By Cliff Rold
34-year old Roberto Garcia (35-3, 23 KO) of Weslaco, Texas, used a punishing, steady attack to break down 29-year old Victor Cayo (32-5, 23 KO) in six rounds on Thursday night at the Hialeah Park Race Track in Hialeah, Florida in Welterweight action.
Garcia entered the bout having won six straight since a decision loss to Antonio Margarito in 2010. All of Cayo’s defeats have been by knockout.
Garcia came in under the Welterweight limit at 146 ¼ while Cayo came in at 150 after struggling at the scale. The referee was Telis Assimenios.
Through the first four rounds, Cayo found himself often fighting off the back foot as the grinding Garcia used his body attack, stiff jab, and thudding right hand to take his measure. On occasion, Garcia was also willing to use a shove or shoulder to muscle Cayo back. In the last minute of the fourth, a cut was opened over the right eye.
Garcia received a warning for pushing off in the fourth and again early in the fifth. Using his length, Cayo got off to a better start in round five, finding room for his right hand off the jab. Cayo also landed right uppercuts and some left hooks in what might have been the most competitive round of the fight to then but it ended with Garcia whaling to the body as the bell rang.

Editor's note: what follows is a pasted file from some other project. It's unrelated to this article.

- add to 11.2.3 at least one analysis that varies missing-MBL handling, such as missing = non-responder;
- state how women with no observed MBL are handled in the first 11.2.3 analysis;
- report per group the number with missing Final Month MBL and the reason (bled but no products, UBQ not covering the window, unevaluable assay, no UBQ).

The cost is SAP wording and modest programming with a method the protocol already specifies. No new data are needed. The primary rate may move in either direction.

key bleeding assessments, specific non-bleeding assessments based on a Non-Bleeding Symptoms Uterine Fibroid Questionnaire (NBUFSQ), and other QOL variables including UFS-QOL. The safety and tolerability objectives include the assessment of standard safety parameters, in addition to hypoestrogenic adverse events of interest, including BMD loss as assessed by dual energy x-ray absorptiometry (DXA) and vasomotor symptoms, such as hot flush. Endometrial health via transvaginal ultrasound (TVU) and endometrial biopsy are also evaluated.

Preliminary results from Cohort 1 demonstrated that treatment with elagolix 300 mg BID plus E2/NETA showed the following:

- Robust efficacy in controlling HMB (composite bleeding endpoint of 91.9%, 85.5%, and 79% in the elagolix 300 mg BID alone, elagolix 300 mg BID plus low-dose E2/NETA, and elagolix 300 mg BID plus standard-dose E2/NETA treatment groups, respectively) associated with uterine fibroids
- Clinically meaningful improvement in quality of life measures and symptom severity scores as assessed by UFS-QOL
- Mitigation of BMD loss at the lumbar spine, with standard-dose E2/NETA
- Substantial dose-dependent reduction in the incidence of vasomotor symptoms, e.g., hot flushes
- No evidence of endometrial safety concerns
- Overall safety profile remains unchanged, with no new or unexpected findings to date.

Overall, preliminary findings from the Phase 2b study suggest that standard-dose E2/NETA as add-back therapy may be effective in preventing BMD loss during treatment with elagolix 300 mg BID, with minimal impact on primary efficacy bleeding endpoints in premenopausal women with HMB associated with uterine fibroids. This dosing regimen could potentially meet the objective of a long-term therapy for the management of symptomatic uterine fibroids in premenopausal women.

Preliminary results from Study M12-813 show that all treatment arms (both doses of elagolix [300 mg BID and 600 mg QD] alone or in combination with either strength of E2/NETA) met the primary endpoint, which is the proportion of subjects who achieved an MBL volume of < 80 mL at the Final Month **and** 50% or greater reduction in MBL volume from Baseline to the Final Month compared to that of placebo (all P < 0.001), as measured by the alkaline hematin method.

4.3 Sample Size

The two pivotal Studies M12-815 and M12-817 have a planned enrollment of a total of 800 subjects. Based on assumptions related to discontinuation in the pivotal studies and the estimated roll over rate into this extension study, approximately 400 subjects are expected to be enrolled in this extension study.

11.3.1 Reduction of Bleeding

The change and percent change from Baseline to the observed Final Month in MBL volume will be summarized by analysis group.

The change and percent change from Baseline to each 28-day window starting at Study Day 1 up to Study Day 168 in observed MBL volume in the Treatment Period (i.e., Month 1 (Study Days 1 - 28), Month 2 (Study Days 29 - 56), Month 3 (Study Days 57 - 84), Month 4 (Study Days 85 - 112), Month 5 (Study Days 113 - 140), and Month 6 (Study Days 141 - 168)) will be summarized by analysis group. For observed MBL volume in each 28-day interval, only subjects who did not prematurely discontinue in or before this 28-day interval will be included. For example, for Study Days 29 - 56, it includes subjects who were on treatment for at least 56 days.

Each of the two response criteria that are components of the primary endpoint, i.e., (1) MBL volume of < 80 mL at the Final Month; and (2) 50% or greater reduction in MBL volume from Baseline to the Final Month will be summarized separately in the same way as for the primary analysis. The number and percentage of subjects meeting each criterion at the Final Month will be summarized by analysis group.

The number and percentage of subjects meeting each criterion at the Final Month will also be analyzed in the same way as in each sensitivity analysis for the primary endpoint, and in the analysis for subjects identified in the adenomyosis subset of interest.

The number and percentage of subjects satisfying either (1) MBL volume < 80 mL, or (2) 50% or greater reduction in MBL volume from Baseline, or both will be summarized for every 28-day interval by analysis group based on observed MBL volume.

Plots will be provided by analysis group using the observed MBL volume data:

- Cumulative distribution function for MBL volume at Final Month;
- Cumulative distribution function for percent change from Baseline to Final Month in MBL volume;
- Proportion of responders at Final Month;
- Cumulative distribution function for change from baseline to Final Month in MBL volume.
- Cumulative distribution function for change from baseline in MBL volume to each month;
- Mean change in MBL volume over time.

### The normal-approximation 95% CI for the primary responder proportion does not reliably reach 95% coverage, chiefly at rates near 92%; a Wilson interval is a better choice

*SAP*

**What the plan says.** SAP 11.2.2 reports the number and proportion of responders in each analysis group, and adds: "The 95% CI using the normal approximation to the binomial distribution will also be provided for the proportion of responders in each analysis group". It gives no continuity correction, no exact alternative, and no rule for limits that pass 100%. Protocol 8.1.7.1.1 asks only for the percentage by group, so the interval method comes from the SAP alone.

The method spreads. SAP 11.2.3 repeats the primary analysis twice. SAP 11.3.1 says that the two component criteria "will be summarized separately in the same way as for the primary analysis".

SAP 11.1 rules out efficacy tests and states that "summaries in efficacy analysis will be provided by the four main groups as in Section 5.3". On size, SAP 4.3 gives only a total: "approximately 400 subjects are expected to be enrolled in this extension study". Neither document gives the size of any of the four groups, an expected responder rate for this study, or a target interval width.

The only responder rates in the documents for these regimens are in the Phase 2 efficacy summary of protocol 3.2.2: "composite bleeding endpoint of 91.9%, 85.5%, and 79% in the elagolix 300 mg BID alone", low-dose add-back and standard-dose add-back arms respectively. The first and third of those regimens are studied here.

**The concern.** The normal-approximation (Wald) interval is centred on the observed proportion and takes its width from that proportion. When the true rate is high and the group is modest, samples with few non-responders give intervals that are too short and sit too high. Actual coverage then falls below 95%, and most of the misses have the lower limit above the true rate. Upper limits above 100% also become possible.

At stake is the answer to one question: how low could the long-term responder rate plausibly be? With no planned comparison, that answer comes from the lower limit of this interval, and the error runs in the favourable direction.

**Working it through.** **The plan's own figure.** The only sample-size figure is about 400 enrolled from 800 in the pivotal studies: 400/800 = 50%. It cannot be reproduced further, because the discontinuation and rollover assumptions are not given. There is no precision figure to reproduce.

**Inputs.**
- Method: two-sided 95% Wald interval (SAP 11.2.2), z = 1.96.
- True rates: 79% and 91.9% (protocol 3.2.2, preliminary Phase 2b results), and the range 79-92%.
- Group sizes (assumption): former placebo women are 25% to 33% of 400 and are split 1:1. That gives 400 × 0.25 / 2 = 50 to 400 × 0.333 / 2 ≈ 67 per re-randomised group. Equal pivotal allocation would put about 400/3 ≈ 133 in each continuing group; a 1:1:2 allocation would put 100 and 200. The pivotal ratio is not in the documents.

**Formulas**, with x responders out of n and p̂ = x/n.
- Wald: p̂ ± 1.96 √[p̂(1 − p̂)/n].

It was a last stand for Cayo.
In the sixth, Garcia’s physicality was deemed to much for Cayo by Assimenios. Under assault, Cayo took a salvo to the body followed by a right hand that sent him reeling along the ropes. The referee stepped in to stop further punishment at 2:38 of round six.
In the televised opener, 2008 Olympian and 24-year old professional Middleweight Jonathan Gonzalez (18-0-1, 14 KO), 162 ¾, of San Juan, Puerto Rico, had his hands full with 25-year old Rogelio Medina (32-6, 27 KO), 165 ¾, of Hermosillo, Sonora, Mexico, but ultimately pulled out a split decision over ten rounds with a steady second half. The referee was Sammy Burgos.
Medina appeared to build an early lead, coming out busy and quick to get a step ahead of Gonzalez. By the mid-rounds, the pace slowed with Gonzalez able to begin landing on more even terms. From start to finish it was Medina who was the busier man, landing more, but round by round it was harder to separate them as the frames ticked by. In the final round, both had their moments but Medina closed with better activity and raised his hands in expectation of the upset verdict.
He got it on one card at 96-94 Medina but the nod slipped the other way at 97-93 and 96-94 Gonzalez on the other two cards. The crowd loudly booed the verdict but Gonzalez moves on.
The card was broadcast in the US on ESPN2 as a special edition of their “Friday Night Fights” series, promoted by Warriors Boxing.
Cliff Rold is the Managing Editor of BoxingScene and a member of the Transnational Boxing Ratings Board and the Boxing Writers Association of America. He can be reached at [email protected]